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Helping North Korean Refugees is Morally Right and Strategically Smart
North Korea continues to make news for all the wrong reasons. In just the last few days, the country has conducted a missile test in violation of international agreements and apparently assassinated the estranged half-brother of the dictator Kim Jong-Un.
These incidents, which testify to the oppressive nature of the regime, as well widespread depravation and lack of respect for human rights, explain why tens of thousands of North Koreans have risked everything to escape to freedom.
More than 400 North Koreans have come legally to the United States as refugees or immigrants since President George W. Bush signed the North Korea Human Rights Act into law in 2004. Most North Koreans living here have adjusted well and want to contribute to American society. They remind us why helping others escape oppression is not only the right thing to do, it is in our best interest as a society.
Many struggle financially and have limited prospects for careers or professional advancement. For that reason, the Bush Institute established the North Korea Refugee Freedom Scholarship program. It allows individuals who were born in North Korea and now legally live in the United States to apply for scholarships to attend institutions of higher learning.
Through learning a trade or taking up a profession, these escapees can better provide for themselves and their families and contribute to our common prosperity. They also serve as a vital link to those trapped behind in North Korea by sending remittances and uncensored information to friends and family.
North Korea remains a dangerous and repressive country, but we believe that enhancing the prospects of individual North Koreans will hasten the day when all North Koreans are free.
Lindsay Lloyd is the Deputy Director of the Human Freedom Initiative at the George W. Bush Institute, where he manages original research and programmatic efforts to advance freedom and democracy in the world. Lindsay currently leads the Bush Institute’s Freedom in North Korea project, which raises awareness of human rights violations in North Korea, proposes new policy solutions, and engages leaders to help improve the lives of the North Korean people. Lindsay is also responsible for managing the Freedom Collection, a multimedia archive that documents the stories of nonviolent freedom advocates from around the word.
Prior to joining the Bush Institute, Lindsay served for 16 years at the International Republican Institute (IRI), most recently as senior advisor for policy. Previously, he was IRI’s regional director for Europe and co-director of the regional program for Central and Eastern Europe, which was based in Slovakia. At IRI, Lindsay worked with candidates, elected officials, political parties, and civil society activists to develop lasting democratic institutions.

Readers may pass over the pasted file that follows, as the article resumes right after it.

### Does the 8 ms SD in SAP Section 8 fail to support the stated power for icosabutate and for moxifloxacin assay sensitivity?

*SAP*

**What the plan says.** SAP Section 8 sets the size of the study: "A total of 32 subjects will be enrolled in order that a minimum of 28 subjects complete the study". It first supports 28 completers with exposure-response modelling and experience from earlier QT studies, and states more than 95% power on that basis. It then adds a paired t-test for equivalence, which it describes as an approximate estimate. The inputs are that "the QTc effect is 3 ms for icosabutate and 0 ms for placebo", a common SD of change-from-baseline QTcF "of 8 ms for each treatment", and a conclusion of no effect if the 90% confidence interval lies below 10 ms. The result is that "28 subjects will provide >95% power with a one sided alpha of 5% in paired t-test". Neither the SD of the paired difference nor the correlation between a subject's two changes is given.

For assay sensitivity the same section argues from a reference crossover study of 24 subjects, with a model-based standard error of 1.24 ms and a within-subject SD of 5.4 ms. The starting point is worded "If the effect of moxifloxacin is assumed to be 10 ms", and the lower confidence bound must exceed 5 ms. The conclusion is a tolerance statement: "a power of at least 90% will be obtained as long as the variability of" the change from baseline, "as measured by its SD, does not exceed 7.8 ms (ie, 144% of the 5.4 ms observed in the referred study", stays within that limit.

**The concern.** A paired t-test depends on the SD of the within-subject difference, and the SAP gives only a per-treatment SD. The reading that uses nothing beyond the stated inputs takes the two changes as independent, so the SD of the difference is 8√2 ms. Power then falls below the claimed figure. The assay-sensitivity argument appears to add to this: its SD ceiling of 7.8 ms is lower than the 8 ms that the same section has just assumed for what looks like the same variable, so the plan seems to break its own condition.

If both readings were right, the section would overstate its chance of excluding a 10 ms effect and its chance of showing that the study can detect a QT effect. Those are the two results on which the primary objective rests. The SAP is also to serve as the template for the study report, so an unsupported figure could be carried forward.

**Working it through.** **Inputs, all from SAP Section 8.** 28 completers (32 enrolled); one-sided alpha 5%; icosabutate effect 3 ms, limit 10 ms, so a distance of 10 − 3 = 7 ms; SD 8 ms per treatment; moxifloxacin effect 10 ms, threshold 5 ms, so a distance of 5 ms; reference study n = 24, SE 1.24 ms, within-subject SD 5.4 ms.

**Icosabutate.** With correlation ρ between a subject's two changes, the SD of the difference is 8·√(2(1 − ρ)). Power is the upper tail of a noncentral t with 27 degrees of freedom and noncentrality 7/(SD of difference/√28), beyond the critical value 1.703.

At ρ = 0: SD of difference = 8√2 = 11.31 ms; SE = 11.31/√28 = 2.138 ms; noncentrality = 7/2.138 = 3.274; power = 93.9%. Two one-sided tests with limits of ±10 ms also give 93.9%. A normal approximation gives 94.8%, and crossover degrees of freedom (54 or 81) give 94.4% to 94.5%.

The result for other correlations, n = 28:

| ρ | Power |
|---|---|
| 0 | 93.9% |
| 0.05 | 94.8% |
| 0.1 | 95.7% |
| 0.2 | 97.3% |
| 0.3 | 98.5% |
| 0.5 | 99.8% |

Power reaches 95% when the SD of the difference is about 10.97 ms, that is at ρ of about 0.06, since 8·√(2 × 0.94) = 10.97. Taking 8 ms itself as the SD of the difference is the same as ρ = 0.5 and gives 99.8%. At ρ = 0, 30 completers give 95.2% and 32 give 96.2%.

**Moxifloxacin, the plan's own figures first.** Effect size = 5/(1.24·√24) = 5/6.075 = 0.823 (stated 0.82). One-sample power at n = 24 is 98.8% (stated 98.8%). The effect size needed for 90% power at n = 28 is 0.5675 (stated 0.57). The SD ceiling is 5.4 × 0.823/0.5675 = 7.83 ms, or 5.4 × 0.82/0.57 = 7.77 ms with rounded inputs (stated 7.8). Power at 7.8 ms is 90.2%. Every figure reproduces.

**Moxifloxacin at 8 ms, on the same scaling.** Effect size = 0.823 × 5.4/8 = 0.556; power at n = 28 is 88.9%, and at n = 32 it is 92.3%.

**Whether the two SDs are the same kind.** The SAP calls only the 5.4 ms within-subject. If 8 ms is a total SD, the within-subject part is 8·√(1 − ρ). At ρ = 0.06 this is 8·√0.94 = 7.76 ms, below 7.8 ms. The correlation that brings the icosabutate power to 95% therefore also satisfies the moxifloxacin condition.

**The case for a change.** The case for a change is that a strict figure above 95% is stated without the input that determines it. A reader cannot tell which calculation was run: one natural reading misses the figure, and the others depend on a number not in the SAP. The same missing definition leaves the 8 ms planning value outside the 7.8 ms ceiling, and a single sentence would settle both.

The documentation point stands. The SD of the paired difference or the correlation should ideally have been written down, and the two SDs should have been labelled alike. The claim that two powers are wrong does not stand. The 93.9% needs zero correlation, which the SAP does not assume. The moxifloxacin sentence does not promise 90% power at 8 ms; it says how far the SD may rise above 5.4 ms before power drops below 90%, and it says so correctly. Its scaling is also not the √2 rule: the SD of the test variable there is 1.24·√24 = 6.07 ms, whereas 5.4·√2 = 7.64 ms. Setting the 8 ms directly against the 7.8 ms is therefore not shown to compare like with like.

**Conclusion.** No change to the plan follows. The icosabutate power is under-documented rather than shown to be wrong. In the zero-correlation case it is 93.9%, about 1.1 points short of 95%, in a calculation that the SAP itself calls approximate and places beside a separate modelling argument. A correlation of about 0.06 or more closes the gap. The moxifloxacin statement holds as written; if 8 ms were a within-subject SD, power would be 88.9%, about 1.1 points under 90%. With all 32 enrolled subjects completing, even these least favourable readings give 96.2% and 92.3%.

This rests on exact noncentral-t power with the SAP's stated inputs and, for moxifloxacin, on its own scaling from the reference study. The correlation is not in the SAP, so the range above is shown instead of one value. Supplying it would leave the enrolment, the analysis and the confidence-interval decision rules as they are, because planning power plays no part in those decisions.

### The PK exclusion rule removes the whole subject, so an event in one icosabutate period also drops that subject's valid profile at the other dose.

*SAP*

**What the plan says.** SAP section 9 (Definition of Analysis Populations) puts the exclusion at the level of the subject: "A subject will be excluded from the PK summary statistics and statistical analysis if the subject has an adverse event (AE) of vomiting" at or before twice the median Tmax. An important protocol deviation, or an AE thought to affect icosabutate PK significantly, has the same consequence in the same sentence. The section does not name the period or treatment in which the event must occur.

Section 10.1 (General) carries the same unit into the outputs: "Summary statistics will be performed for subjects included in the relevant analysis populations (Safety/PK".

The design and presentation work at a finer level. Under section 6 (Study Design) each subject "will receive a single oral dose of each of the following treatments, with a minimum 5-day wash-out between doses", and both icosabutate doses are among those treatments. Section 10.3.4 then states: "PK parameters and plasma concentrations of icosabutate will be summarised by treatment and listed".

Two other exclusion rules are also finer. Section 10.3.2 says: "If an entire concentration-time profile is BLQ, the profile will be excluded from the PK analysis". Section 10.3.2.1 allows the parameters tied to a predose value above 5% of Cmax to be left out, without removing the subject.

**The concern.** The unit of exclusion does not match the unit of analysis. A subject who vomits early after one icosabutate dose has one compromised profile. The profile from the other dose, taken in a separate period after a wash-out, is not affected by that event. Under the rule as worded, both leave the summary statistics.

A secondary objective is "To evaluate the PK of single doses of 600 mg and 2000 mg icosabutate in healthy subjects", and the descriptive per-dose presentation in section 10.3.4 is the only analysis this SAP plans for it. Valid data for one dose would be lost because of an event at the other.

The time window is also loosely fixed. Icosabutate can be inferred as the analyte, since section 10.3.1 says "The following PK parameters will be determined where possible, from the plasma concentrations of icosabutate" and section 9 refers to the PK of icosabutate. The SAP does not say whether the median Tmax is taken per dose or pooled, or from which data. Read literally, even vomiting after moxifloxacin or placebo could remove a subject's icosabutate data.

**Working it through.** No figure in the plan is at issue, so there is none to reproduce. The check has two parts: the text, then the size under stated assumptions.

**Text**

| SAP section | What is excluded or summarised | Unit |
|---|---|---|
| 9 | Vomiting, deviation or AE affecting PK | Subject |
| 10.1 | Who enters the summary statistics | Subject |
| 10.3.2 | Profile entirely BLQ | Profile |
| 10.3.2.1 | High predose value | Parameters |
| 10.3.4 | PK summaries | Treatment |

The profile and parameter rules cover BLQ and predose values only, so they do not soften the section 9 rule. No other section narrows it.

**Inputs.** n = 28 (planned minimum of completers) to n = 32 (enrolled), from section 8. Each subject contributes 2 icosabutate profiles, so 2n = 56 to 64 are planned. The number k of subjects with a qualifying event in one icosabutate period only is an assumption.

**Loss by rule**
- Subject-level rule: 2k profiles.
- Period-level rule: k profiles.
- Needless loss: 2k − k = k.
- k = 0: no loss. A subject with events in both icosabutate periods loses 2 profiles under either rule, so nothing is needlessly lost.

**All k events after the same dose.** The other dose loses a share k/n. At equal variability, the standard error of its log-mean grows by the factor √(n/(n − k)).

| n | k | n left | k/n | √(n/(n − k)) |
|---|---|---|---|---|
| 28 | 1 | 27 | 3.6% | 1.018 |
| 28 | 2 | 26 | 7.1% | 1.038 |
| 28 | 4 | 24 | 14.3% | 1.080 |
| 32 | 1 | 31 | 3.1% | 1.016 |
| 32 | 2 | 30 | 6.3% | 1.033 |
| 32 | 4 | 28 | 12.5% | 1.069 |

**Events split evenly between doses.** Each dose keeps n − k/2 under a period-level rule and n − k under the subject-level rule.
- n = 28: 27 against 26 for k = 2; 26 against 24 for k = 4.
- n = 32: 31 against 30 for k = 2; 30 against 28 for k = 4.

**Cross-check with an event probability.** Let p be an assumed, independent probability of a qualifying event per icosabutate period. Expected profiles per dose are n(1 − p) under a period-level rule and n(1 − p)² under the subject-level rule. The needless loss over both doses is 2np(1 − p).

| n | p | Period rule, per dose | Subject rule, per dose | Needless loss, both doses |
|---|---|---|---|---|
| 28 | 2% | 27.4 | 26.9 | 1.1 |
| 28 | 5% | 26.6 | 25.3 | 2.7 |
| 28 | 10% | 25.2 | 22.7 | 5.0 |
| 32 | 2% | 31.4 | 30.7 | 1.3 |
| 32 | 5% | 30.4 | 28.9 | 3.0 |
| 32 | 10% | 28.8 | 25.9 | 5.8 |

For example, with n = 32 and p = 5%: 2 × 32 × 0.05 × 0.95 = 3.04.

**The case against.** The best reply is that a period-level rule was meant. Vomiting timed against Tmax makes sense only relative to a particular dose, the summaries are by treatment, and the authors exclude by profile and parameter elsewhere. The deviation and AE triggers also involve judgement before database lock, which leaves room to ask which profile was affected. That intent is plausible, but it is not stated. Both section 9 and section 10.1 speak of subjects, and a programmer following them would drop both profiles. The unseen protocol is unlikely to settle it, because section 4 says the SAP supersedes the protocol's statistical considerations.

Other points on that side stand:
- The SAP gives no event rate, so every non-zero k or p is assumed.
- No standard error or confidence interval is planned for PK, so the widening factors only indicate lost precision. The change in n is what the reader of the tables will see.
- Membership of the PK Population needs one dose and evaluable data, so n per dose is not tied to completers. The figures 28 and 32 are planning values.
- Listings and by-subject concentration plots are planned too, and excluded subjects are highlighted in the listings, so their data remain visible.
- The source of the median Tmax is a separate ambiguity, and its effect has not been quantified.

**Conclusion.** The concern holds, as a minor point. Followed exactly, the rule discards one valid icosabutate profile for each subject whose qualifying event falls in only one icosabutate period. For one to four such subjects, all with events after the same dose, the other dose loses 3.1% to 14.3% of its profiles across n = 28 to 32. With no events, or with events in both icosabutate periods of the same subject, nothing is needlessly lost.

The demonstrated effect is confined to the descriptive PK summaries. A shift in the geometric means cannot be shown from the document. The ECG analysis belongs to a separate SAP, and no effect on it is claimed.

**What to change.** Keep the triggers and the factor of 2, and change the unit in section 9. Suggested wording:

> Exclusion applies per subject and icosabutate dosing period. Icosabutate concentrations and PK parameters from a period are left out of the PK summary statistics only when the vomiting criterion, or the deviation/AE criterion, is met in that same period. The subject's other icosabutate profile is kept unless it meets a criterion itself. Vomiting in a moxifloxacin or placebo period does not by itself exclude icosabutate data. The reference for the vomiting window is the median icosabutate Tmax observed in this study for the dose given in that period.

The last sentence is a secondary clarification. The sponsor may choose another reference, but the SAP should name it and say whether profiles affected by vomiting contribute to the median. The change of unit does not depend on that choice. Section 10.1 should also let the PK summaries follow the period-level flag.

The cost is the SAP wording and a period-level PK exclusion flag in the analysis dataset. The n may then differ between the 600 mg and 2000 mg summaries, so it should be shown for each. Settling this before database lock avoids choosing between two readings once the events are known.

Before joining IRI, Lindsay worked for several members and the leadership of the U.S. House of Representatives, as political director for a political action committee, and for Jack Kemp’s 1988 presidential campaign. He graduated from Georgetown University’s School of Foreign Service.Full Bio
From Child Prisoner to Freedom Advocate: North Korean Dissident Kang Chol-Hwan
Kang Chol-Hwan lived in a North Korean prison camp from the age of nine to 19. He escaped North Korea in 1992 and has dedicated his life to bringing attention to the horrifying conditions in North Korea.
Two-Minute Take: American Prisoners Released from North Korea
Americans Kim Dong Chul, Kim Hak-song, and Tony Kim have been freed from North Korea after being detained in captivity for years. Human Freedom expert Lindsay Lloyd reflects on the significance of their release.
Human Freedom experts reflect on the North Korea-South Korea Summit
Deputy Director of the Bush Institute’s Human Freedom Initiative Lindsay Lloyd, and Manager of the Bush Institute’s Human Freedom Initiative Jieun Pyun sat down to discuss the historic summit between North and South Korean leaders. Below is a snapshot of their conversation.
What to Expect from the North Korea-South Korea Summit
North Korean leader Kim Jong-un and South Korean President Moon Jae-in are expected to meet for the first time on April 27. While dialogue is important, we must dial back expectations that this summit will solve all of the issues at stake.